1And the word of Jehovah came to me, saying: 2Son of man, direct thy face 3to the sons of Ammon, and prophesy upon them. And say to the sons of Ammon, Hear the word of the Lord Jehovah: Because thou sayest “Aha” to My sanctuary, for it is profaned, and to Israel’s ground, for it is desolate, 4and to the house of Judah, for they have gone into banishment: Therefore, behold! I give thee to the sons of the east for a possession, and they place in thee their enclosures, and make in thee their dwellings: they shall eat thy 5fruit, and they shall drink thy milk! And I have given Rabbah for pasture-ground [stable] of camels, and the sons of Ammon for the lair [resting-places] of flocks; and ye know that I am Jehovah. 6For thus saith the Lord Jehovah, Because thou didst strike the hand [in the hand], and with the foot didst stamp, and didst rejoice thyself in all thy despite in the soul upon the ground of 7Israel; Therefore, behold! I have stretched out My hand against thee, and have given thee for food [booty] to the heathen; and I root thee out from among the peoples, and make thee to perish from among the lands: I will destroy thee! and thou dost know that I am Jehovah. 8Thus saith the Lord Jehovah: Because Moab says, and [as] Seir: Behold, as all the heathen is the house of Judah. 9Therefore, behold, I open the shoulder of Moab, from the cities, from his cities, from his end, the ornament of the land, Beth-Hajesimoth, 10Baal-Meon, and toward Kirjathaim, To the sons of the east, to the sons of Ammon; and I have given it for a possession, that the sons 11of Ammon may not be [any more] a remembrance among the heathen. And on Moab will I do judgment; and they know that I am Jehovah. 12Thus saith the Lord Jehovah: Because Edom exercises vindictive revenge upon the house of Judah, and they made themselves guilty and guilty, and avenged 13themselves upon them; Therefore, thus saith the Lord Jehovah, And I have (there have I) stretched out My hand upon Edom, and I root out from him man and beast; and I have given it for salvation; from Teman and to Dedan 14shall they fall by the sword. And I have given My vengeance on Edom by the hand of My people Israel; and they do on Edom as My wrath and My fury is; and they know My vengeance—sentence of the Lord Jehovah. 15Thus saith the Lord Jehovah: Because the Philistines act in revenge, and vengefully revenged themselves in disdain, in the soul, for destruction, everlasting enmity; 16Therefore, thus saith the Lord Jehovah, Behold, I stretch out My hand against the Philistines, and root out the Cherethim, and destroy the remnant 17by the coast of the sea. And I do on them great revenges, in punishments of fury; and they know that I am Jehovah, in that I give on them My revenge.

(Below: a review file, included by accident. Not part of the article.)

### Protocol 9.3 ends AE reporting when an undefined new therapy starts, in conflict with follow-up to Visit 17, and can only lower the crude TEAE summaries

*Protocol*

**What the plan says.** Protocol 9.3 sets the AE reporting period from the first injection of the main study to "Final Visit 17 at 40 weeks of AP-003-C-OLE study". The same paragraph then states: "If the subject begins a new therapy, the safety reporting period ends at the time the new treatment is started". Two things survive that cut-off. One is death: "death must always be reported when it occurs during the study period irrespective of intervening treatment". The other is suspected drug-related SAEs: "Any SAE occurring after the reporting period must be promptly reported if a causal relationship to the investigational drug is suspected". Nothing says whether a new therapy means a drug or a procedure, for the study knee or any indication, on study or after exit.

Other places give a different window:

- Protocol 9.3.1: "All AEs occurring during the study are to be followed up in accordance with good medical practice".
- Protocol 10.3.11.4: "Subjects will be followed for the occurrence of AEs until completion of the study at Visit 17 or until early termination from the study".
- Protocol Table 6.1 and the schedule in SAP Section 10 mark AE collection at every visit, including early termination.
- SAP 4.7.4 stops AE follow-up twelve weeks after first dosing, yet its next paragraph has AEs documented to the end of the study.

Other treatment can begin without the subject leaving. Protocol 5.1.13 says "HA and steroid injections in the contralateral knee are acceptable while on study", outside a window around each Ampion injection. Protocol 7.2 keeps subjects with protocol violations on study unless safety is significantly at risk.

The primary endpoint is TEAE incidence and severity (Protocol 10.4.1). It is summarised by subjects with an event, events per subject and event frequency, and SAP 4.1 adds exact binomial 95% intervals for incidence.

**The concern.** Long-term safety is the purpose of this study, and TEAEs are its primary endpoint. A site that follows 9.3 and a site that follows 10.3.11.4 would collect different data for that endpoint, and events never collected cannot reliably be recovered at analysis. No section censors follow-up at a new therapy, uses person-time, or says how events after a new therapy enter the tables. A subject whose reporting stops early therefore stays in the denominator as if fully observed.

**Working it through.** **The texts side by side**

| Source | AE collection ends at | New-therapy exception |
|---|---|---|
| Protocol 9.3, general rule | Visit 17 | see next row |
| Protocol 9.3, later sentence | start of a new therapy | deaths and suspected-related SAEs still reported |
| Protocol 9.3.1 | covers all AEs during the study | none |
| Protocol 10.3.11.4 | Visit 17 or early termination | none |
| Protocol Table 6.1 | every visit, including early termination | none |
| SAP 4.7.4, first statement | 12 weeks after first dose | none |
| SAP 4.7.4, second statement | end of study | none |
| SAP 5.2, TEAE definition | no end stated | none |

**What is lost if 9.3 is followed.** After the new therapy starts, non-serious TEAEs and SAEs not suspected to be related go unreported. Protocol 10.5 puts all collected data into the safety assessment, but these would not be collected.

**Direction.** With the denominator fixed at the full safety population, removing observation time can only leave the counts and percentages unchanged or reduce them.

Ezekiel 25:7. בגוים, Sept. Arabs.

Ezekiel 25:8. Sept.: ... ὁ οἰκος Ἰσραηλ και Ιουδα.

Ezekiel 25:9. ...ἀπο πολεων�, ἐκλεκτην γην, … ἐπανω πηγης πολεως παραθαλασσιας.

Ver 12. ... και ἐμνησυκακησαν κ. ἐξεδικησαν δικην,

Ver.13. και ἐκ Θαιμαν διωκομενοι ἐν ῥομφαια—

Ezekiel 25:15. Sept.: ... του ἐξαλειψαι ἑως αἰωνος,—implentes inimicitias veteres

Ezekiel 25:16. Vulg.: … et interficiam interfectores.


Ezekiel 25:1-7. The Ammonites.

The time is not specified in Ezekiel 25:1. As will be seen from what follows, however, the final execution of judgment on Jerusalem is presupposed. If the actual fact is assumed, the prediction would have its proper place after Ezekiel 333 (Jerome). The presupposition, however, is that only of anticipation, the position of the prophecy being taken from the idea of the connection with Ezekiel 24:0. As the prophet foretells how it is going to he with Ammon, there is a pointing backwards also to what Ammon has been. It cannot behave itself otherwise than it has been perpetually manifesting itself. See Doct. Reflections, 1:3.

Ezekiel 25:2. Comp. Ezekiel 6:2; Ezekiel 21:2; Ezekiel 13:17. With eye and hand.—Comp. for the following prophecy that already pronounced against Ammon in Ezekiel 21:28 sqq.